Those on the Lectures panel agreed that, in some ways, it’s been easier because everyone’s been affected. “The first thing we did was pause and talk to all our suppliers – there has been a huge amount of understanding,” said Wild Card’s head brewer Jaega Wise, while her counterpart at Northern Monk, Brian Dickson, added: “Everyone’s been in the same boat, they’ve been saying ‘We’ll make it work.’”

The challenge though is the transition back from that state of ‘all in it together’ to ‘business as normal’. As Adnams’ Fergus Fitzgerald put it, “Every supplier we talked to was amazing. But we are almost in the riskiest period now, because we have to start making stuff, buy ingredients, sell to pubs who don’t know how many people will walk in the door… Then it’s what we’ve already said we’ll buy for the next 12 months, such as hops, clearing out our hop stores, and so on.”

One thing seems certain from this combination of keenness and caution: I’ll be able to get that cask pint, but I’m not going to have the choice I’m used to – the cask ale supply chain is a bit too ‘fragile’ for that.

“We don’t know how many venues will be able to open, and there’s still the possibility of a second wave, so casks may have to wait,” said Brian, while Fergus explained that although Adnams is back in production, it’s aiming “to keep the range low. For our own pubs, they’ll probably open with two cask ales, not the regular five or six. It’s the usual rule – you try to sell it through in three days, so it’s start small and build up.”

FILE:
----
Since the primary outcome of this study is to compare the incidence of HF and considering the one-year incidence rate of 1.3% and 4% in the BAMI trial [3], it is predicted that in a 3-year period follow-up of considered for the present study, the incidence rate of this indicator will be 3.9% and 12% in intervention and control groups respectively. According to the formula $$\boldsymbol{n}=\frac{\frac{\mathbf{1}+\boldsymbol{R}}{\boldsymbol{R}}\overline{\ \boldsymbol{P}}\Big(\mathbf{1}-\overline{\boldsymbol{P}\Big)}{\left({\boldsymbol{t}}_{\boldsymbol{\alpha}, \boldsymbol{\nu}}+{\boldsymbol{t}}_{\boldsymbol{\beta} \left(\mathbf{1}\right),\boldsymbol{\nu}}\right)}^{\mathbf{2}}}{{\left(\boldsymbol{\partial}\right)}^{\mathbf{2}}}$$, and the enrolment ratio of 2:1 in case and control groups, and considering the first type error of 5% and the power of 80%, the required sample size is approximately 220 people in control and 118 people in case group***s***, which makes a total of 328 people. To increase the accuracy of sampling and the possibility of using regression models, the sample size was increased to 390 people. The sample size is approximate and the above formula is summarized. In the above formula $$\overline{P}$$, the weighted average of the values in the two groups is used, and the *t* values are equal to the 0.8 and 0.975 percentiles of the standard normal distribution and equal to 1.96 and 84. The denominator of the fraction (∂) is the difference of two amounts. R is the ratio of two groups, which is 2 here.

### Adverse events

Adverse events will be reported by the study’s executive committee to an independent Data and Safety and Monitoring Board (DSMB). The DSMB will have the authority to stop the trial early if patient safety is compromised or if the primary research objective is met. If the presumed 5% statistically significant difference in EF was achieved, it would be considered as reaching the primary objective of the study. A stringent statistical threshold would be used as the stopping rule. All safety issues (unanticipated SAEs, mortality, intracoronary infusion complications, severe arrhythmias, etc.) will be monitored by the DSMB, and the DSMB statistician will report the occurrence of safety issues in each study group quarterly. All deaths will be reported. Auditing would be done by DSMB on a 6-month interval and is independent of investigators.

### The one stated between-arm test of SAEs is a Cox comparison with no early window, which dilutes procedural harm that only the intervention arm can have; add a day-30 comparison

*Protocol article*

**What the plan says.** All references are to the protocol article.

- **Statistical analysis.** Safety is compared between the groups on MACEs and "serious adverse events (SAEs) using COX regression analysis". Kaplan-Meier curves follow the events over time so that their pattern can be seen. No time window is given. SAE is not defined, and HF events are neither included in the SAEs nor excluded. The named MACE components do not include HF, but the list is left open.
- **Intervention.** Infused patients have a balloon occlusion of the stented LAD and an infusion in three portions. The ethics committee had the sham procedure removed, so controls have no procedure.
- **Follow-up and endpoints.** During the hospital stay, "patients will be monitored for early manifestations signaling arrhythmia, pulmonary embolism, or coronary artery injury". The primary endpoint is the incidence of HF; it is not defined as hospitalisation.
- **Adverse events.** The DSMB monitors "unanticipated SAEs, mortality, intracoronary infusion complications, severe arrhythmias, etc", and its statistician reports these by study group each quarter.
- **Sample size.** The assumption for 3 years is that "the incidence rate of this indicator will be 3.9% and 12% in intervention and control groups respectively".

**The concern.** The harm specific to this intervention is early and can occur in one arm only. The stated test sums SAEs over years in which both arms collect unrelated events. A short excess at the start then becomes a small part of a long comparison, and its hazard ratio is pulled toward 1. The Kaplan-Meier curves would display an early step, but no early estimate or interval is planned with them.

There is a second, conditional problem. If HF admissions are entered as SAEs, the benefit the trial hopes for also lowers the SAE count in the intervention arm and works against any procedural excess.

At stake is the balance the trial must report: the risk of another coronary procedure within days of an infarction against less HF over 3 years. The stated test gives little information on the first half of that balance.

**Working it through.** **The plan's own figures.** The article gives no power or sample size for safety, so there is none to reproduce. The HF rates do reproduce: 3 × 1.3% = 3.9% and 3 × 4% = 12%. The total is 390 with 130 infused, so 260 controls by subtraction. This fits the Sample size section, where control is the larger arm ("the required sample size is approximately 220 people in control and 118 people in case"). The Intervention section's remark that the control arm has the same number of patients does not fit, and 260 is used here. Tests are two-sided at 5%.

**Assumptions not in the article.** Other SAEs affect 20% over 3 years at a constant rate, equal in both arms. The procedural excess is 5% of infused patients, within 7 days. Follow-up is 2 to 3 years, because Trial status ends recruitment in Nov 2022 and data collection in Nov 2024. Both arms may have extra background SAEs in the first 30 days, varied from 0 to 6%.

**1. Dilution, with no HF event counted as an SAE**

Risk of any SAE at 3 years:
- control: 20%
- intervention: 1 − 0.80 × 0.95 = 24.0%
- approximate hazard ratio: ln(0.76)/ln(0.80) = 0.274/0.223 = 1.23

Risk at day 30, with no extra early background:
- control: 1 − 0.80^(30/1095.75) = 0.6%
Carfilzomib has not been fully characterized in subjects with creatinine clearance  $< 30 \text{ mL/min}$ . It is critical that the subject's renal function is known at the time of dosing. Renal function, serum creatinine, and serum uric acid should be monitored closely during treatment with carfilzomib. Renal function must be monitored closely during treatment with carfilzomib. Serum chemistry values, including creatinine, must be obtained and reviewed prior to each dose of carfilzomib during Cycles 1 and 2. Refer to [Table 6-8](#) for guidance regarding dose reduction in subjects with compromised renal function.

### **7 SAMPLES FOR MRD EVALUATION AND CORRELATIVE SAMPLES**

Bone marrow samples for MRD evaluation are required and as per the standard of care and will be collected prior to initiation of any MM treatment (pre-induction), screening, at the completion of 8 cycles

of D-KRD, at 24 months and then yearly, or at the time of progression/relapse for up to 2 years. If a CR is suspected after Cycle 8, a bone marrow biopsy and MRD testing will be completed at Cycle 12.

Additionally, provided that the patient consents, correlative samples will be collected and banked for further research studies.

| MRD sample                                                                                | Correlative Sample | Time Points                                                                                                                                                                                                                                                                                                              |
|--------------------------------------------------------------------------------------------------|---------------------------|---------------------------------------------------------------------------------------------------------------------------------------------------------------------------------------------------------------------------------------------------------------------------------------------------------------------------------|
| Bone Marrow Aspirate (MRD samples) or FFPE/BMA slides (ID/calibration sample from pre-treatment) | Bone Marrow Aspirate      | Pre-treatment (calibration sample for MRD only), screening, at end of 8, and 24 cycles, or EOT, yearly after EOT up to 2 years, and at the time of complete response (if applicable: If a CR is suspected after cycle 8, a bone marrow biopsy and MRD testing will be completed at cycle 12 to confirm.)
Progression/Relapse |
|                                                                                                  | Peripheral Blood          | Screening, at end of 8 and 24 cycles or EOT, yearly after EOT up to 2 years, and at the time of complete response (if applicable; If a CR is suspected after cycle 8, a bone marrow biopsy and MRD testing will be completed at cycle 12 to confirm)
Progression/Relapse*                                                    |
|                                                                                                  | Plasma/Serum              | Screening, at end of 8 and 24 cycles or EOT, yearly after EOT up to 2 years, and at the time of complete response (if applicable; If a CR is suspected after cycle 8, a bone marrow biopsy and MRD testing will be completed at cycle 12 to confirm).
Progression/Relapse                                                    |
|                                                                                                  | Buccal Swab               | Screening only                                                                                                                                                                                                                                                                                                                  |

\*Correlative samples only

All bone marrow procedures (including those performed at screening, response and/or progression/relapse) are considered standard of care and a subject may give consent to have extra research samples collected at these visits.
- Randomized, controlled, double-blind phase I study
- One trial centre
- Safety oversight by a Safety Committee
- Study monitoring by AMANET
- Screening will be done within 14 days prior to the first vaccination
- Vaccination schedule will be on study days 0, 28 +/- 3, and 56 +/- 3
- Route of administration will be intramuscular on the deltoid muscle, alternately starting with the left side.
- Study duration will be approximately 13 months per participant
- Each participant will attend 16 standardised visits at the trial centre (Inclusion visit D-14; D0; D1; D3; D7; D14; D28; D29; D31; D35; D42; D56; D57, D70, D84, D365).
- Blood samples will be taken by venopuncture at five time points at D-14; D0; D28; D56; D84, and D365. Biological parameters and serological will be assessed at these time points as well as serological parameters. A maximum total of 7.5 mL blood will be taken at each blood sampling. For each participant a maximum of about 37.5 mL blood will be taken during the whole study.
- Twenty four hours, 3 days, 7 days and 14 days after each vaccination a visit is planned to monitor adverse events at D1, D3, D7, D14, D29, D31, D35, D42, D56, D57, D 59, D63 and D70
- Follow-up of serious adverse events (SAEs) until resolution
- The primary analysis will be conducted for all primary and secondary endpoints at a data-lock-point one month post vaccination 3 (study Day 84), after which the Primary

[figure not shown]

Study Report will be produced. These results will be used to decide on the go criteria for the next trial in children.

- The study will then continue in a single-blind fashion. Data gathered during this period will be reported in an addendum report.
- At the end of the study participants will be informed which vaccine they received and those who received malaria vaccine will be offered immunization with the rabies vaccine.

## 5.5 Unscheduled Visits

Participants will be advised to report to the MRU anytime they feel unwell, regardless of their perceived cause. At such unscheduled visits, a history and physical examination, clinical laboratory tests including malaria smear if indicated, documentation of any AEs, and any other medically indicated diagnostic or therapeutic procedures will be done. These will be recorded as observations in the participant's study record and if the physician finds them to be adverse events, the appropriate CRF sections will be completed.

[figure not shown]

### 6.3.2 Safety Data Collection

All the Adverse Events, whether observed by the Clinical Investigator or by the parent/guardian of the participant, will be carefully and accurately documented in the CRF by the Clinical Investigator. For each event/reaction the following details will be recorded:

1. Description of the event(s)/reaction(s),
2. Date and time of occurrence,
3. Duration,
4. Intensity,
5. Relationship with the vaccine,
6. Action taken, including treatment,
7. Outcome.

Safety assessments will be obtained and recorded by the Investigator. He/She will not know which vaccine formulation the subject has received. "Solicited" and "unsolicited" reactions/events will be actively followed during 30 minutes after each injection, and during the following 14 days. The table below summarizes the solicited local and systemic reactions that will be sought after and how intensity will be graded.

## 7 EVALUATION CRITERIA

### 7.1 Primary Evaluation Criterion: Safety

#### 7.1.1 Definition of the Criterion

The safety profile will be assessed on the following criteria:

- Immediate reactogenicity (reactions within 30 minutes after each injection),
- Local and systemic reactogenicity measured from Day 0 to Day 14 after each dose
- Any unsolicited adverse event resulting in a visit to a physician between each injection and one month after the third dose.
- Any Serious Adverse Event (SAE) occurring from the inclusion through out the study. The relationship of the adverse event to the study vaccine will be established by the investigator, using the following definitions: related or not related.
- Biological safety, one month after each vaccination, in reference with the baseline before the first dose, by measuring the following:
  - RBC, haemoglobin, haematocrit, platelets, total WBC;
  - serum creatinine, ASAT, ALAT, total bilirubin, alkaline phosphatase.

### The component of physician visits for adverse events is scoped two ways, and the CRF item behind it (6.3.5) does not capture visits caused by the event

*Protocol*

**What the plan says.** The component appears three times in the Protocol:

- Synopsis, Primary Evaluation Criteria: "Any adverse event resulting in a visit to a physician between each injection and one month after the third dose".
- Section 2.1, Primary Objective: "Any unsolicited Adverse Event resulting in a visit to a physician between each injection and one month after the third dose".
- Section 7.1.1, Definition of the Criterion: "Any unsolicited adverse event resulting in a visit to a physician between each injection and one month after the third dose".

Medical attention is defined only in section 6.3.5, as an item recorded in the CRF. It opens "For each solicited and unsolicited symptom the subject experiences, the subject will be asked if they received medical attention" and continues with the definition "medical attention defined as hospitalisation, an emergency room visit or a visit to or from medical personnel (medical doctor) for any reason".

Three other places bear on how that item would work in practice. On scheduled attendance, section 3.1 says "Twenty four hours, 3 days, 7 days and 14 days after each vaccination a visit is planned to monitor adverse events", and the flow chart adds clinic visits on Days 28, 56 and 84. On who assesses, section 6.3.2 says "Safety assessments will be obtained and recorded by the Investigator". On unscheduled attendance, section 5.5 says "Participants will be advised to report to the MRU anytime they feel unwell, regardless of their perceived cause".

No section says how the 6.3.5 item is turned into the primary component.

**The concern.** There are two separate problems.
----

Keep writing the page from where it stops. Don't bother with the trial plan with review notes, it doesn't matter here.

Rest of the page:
Ah well, one or two good cask pints will be a lot better than none!

Sunday, 7 June 2020

Pub reopening is on the horizon, but will it be a false dawn for the beer industry?

Whatever you might think about the State of the Pandemic, it looks like people are taking early-July seriously as a date for the pubs to reopen. Not only is there quite a bit of chatter on the likes of Twitter from companies eager to sell line-cleaning and other essential services, but I heard the other day that a friend of a friend who is area manager for a pub company has been told he is coming off furlough this week. I suppose by now that means tomorrow...

This all ties in with what I was hearing last week on a webinar on the topic of how Covid-19 is impacting the beer & pubs industry. It was hosted by Katie Wiles from CAMRA’s communications department and Neil Walker from SIBA, the small independent brewers association, and while real ale was a key topic, we discussed a whole lot more.

The first big problem is we don't actually have a date yet. The UK government has a 'roadmap' which suggests July 4th, but what the industry really needs is definitive notification. That's because it’s all very well the government saying pubs can reopen, but as usual the devil is in the detail – and detail is one of the many things that BoJo and the Clown Crew are not good at.